Press through your fingertips as you lift your torso away from your thigh. Lengthen the front of your body. Release your tailbone back toward your heels. Work on squaring your hips and the front side of your torso to the front of your mat.
Draw down through your front-leg shin and balance your weight evenly between your right and left hips. Flex your front foot. Press down through the tops of all five toes of the back foot. Gaze downward softly.
Hold for up to one minute. To release the pose, tuck your back toes, lift your back knee off the mat, and then press yourself back into Downward-Facing Dog. Repeat for the same amount of time on the other side.
5. Low Lunge Pose
Start in Downward Facing Dog Pose. Exhale and take your right foot forwards. Bend lower to make the right knees align with the right foot.
The left lower leg including the left knee can be on the floor giving support. At this stage, you will feel a good stretch in the left thighs and groins.
Inhale slowly and raise your torso up. At the same time, raise both your hands up above the head. The palms can touch each other in the raised position. Tilt your head slightly backwards and look up.
Remain in this position for as long as you are comfortable. One can hold the breath in the final position or you can breathe slowly and normally.
To release the pose, exhale and bring down the hands to the floor and come back to Adho Mukha Svanasana or the downward facing dog pose. Repeat the same procedure with the left leg forwards.
6. Camel Pose
Kneel on the yoga mat and place your hands on the hips. Your knees should be in line with the shoulders and the sole of your feet should be facing the ceiling.
As you inhale, draw in your tail-bone towards the pubis as if being pulled from the navel. Simultaneously, arch your back and slide your palms over your feet till the arms are straight.
Do not strain or flex your neck but keep it in a neutral position. Stay in this posture for a couple of breaths.
Breathe out and slowly come back to the initial pose. Withdraw your hands and bring them back to your hips as you straighten up.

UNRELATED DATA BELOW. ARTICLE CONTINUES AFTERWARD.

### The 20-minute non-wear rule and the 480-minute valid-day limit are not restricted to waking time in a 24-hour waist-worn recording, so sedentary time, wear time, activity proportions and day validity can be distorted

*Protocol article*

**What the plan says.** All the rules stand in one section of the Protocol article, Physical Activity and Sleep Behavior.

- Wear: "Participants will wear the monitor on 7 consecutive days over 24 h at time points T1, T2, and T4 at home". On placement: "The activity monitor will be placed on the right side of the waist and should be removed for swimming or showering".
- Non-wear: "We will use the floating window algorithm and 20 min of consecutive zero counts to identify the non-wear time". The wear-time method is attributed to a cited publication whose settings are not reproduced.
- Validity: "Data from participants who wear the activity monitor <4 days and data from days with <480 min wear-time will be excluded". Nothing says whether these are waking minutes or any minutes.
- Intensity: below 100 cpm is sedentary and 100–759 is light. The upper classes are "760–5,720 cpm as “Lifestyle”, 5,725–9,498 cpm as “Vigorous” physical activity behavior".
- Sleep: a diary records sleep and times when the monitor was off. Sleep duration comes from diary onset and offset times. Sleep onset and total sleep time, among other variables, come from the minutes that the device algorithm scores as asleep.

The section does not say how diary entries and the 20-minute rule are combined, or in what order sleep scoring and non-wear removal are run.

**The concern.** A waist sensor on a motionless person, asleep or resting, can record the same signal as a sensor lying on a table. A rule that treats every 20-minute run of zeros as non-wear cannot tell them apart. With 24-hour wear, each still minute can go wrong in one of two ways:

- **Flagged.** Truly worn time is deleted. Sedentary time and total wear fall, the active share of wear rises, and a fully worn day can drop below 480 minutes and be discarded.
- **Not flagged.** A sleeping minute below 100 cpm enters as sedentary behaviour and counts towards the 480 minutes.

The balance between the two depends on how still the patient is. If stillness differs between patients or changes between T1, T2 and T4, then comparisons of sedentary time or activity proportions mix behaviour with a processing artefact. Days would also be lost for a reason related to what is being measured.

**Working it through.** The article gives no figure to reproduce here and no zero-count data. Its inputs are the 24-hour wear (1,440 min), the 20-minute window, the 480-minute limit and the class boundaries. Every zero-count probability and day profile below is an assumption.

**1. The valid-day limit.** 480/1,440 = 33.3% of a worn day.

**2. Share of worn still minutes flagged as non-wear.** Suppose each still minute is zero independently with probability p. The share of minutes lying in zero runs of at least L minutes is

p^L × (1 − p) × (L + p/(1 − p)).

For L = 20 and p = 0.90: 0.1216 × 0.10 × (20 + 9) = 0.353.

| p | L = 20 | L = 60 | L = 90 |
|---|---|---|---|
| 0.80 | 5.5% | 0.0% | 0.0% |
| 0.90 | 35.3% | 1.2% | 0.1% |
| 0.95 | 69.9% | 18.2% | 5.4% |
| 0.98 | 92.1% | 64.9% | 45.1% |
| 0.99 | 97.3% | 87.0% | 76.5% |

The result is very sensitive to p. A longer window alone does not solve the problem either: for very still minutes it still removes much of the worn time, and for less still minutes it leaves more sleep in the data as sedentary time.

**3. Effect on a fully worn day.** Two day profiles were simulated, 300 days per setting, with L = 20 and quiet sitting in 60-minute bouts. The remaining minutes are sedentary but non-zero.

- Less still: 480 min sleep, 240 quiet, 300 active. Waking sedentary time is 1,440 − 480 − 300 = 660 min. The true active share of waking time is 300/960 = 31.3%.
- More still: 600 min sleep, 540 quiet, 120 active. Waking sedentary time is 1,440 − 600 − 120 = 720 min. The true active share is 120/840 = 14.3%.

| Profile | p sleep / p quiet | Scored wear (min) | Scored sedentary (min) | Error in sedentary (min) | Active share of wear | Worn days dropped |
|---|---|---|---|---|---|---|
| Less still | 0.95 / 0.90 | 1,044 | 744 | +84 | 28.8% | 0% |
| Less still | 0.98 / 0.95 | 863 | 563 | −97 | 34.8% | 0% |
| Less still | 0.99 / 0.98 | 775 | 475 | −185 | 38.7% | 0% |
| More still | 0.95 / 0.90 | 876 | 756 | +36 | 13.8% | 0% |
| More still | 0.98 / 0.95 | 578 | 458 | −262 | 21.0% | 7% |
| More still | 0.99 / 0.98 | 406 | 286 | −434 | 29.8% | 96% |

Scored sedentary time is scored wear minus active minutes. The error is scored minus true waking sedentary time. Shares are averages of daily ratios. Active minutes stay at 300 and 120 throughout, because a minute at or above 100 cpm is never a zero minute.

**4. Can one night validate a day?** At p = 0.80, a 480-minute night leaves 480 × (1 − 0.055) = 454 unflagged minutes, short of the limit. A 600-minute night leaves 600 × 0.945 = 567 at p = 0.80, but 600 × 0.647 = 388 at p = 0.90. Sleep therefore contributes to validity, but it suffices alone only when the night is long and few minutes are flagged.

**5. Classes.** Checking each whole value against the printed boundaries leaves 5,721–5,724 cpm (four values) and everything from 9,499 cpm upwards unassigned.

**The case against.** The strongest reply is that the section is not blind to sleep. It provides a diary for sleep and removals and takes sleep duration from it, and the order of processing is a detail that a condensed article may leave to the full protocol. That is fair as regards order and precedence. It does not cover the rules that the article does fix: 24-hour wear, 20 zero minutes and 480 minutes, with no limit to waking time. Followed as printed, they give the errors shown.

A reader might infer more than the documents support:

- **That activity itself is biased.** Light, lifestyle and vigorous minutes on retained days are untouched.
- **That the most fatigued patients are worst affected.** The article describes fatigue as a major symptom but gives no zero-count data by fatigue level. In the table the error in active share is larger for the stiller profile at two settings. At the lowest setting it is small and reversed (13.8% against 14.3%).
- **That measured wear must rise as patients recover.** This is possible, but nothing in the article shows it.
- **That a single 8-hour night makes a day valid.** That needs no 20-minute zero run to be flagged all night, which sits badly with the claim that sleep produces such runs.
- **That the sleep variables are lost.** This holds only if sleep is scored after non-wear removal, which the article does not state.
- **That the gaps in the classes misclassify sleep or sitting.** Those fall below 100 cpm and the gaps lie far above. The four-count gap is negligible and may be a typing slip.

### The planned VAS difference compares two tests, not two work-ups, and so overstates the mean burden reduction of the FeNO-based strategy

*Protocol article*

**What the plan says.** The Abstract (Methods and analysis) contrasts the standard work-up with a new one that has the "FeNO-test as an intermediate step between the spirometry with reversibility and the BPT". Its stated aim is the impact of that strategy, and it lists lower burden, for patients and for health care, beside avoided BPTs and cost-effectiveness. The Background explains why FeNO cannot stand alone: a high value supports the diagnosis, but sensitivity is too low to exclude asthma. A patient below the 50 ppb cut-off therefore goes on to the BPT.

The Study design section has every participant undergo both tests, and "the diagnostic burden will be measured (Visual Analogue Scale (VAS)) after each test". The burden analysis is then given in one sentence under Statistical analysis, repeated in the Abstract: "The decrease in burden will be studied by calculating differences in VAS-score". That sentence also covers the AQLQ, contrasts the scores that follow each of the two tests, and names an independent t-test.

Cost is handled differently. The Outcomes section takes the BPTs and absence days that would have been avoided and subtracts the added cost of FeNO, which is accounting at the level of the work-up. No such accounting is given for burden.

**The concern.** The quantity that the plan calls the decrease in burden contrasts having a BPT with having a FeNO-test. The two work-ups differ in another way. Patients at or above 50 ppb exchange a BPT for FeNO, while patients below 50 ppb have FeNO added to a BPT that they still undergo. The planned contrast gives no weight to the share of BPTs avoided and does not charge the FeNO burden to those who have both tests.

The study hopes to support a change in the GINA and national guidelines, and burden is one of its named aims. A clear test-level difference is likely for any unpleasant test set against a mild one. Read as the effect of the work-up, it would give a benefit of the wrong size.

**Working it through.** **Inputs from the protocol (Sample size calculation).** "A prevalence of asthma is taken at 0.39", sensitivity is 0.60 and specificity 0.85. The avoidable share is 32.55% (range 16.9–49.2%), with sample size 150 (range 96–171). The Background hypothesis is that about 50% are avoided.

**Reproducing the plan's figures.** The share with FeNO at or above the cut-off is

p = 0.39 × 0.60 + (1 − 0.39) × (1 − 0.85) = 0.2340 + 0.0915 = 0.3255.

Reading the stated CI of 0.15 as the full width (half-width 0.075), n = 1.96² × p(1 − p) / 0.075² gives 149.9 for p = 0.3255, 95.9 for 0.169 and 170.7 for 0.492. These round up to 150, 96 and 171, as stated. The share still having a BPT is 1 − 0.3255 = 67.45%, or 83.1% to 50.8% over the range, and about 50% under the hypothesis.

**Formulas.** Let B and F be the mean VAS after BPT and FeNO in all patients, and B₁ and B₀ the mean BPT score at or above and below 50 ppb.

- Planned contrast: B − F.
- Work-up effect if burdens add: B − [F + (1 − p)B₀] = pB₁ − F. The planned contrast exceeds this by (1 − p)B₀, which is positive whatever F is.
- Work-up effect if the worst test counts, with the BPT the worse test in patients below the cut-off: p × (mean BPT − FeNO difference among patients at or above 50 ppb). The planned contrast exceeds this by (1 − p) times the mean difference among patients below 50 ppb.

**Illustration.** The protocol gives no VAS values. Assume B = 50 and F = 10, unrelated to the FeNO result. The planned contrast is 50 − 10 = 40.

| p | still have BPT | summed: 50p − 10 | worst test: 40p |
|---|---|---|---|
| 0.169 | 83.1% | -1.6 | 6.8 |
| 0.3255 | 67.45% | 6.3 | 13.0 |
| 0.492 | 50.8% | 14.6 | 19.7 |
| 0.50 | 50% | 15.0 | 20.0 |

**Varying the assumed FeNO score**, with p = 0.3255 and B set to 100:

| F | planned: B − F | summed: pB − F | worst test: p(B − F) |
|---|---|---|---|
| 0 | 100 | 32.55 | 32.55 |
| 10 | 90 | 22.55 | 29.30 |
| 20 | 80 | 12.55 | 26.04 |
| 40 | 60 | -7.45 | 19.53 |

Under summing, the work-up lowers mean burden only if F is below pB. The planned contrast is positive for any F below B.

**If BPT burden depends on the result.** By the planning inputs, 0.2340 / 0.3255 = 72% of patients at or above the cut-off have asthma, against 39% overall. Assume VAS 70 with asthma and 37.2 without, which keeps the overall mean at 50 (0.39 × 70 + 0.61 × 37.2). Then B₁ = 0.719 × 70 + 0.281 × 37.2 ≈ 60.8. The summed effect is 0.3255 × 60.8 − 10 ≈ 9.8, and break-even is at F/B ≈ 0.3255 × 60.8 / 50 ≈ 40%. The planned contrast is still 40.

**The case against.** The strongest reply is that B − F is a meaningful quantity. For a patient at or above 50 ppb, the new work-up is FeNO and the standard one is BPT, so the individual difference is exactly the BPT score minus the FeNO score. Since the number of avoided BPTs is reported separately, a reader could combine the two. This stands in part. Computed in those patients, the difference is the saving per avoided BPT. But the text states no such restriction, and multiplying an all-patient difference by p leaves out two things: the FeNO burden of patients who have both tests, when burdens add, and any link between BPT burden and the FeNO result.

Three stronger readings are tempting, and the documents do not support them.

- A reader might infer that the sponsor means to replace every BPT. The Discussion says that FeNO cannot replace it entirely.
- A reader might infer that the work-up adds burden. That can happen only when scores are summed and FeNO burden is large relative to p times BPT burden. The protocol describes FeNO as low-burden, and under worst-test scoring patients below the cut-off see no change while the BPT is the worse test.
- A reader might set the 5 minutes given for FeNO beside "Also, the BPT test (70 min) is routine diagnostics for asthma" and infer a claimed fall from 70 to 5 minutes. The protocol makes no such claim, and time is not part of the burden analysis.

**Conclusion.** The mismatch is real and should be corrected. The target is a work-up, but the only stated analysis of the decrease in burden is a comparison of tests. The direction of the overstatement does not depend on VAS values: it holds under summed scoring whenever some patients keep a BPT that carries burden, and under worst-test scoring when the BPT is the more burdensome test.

7. Reclining Hero Pose
Begin kneeling on the floor with your inner knees together and your thighs perpendicular to the floor. Open your feet slightly wider than your hips. Keep the tops of your feet flat on the floor and your big toes angled in toward each other. Press down evenly across the tops of both feet.
Exhaling, sit down between your feet. Rest your weight equally across both sit bones. Keep your feet directly in line with your shins. Do not let your feet either splay wide open or turn inward. This is Hero Pose (Virasana).
Once you feel comfortable in Virasana, place your hands on the floor behind you. Lean your weight into your hands, then lower your elbows and forearms to the floor.
If you are confident and comfortable with no pain, continue to lower yourself all the way to the floor. Allow your thigh bones to release deep into your hip sockets. Beginners may have the knees slightly apart (an inch or two); those with more flexibility should keep the thighs pressing together. Do not let your knees splay wider than your hips.
Rest your arms at your sides. Draw your inner groin up and into your pelvis. Lift your sternum, create length between your vertebrae, and broaden across your collarbones.
Tuck your chin slightly toward your chest, and softly gaze down the center line of your body. Hold the pose for up to one minute. As you gain flexibility, and the pose becomes restful, you can stay in it for 5-10 minutes.
To release the pose, press your weight into your forearms. Slowly come onto your hands, and gently press yourself back into Virasana. Cross your ankles and shins beneath your body, and then extend your legs straight out in front of you.